After shoveling stuffing and cranberry sauce into our collective faces, the Thanksgiving ritual long has dictated that we waddle off to the mall the following day and face the crowds for deals on crap that our loved ones probably don’t really want. Does anybody actually enjoy the Black Friday tradition? Clearly someone does; but in these creative technical and financial times, the whole concept of Black Friday seems a tad tired. So, thankfully, Small Business Saturday has arrived.
The brainchild of American Express and New York City Mayor Michael Bloomberg, Small Business Saturday is definitely strategic but you can’t argue with the motives behind it. On the campaign trail in 2008, we heard everybody running for president blather on about the importance of small businesses and saving local-grown companies. The government hasn’t exactly hopped in to save the day, but small businesses have found a way to stay afloat using social media marketing and other homespun techniques.
American Express is rewarding this ingenuity. The credit card company is giving 100,000 cardholders who register their cards and use it on Small Business Saturday a $25 statement credit for shopping at local businesses that accept American Express. AmEx is sweetening the deal for shop owners too by giving away $100 of free Facebook advertising to 10,000 business owners who sign up at facebook.com/smallbusinesssaturday.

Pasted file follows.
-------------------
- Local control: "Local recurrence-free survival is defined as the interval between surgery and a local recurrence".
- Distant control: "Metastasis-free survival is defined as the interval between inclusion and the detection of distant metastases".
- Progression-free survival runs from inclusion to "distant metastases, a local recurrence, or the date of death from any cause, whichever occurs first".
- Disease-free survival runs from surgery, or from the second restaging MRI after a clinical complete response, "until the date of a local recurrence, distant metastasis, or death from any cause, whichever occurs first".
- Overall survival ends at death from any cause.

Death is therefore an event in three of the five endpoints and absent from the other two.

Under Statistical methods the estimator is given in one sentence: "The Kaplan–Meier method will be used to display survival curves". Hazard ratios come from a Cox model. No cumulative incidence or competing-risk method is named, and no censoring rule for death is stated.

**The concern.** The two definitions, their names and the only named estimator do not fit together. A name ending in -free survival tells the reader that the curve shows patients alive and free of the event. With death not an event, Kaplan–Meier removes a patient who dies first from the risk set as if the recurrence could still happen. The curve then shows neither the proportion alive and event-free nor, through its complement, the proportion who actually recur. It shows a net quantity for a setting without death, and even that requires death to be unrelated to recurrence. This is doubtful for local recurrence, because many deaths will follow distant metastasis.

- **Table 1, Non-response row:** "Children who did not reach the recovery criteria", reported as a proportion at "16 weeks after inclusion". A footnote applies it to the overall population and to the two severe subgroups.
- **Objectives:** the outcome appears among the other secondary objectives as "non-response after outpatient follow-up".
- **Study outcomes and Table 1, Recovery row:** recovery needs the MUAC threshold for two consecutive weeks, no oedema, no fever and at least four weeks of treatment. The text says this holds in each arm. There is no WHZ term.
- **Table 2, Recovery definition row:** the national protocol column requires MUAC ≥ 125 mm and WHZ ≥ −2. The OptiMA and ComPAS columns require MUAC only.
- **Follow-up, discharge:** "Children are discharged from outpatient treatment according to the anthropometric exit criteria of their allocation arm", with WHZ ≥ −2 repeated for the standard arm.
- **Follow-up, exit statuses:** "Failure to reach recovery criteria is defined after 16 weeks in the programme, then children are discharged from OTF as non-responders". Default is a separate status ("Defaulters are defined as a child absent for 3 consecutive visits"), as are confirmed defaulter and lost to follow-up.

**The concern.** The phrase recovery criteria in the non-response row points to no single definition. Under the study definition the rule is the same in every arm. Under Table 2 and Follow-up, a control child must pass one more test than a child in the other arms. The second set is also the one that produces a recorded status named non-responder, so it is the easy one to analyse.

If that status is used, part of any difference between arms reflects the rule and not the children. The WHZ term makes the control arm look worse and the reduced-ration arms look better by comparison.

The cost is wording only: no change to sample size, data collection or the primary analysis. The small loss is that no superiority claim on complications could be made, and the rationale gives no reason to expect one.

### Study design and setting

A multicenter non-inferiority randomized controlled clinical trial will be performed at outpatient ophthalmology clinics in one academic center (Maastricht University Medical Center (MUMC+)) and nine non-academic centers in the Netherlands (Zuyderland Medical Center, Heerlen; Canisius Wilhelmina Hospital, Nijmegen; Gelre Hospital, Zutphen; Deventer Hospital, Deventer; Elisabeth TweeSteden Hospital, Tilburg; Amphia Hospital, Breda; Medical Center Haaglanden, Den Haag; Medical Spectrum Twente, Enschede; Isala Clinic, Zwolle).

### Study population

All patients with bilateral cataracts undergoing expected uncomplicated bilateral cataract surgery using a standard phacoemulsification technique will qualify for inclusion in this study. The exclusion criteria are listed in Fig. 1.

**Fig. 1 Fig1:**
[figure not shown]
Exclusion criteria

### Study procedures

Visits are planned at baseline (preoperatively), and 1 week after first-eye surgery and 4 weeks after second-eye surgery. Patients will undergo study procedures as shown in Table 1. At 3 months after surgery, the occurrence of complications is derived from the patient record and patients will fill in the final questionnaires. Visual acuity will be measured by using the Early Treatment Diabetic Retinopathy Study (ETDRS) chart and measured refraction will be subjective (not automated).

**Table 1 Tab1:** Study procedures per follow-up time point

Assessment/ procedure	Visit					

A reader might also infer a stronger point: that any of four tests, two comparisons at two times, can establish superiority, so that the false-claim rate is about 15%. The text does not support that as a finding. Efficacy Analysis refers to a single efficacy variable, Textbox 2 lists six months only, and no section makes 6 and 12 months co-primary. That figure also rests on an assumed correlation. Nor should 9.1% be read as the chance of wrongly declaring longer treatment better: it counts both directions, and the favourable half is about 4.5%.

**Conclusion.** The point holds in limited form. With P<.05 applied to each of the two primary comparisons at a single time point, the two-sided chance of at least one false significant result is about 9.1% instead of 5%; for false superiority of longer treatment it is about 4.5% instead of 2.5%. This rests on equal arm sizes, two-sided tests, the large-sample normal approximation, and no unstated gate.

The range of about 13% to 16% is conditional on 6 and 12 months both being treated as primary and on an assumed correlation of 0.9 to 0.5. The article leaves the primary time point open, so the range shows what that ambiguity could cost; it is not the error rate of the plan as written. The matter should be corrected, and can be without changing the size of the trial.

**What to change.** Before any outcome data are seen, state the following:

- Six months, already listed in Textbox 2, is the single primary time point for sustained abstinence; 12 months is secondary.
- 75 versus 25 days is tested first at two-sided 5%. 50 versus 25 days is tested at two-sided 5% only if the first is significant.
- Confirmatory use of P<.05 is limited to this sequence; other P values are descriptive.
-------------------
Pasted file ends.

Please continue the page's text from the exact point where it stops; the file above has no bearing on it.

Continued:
Facebook has joined in on the promotion by donating $500,000 in Facebook credits for these small business owners to use in the future. Business owners can find free downloadable marketing materials online to promote the event. And to give the promotion a truly holiday spirit of giving, American Express is donating $1 for every person who “˜likes’ Small Business Saturday on Facebook to Girls Inc.
American Express naturally has a full-throttle ad campaign in the wings to support Small Business Saturday. And it will certainly need it. Small Business Saturday is an idea whose time has come – but that doesn’t mean it will be an easy sell to the throngs of cash-strapped folks looking for bargains. As usual, changing our preprogrammed minds takes a lot of time and love for local companies won’t happen overnight. Small Business Saturday is at least a step in the right direction.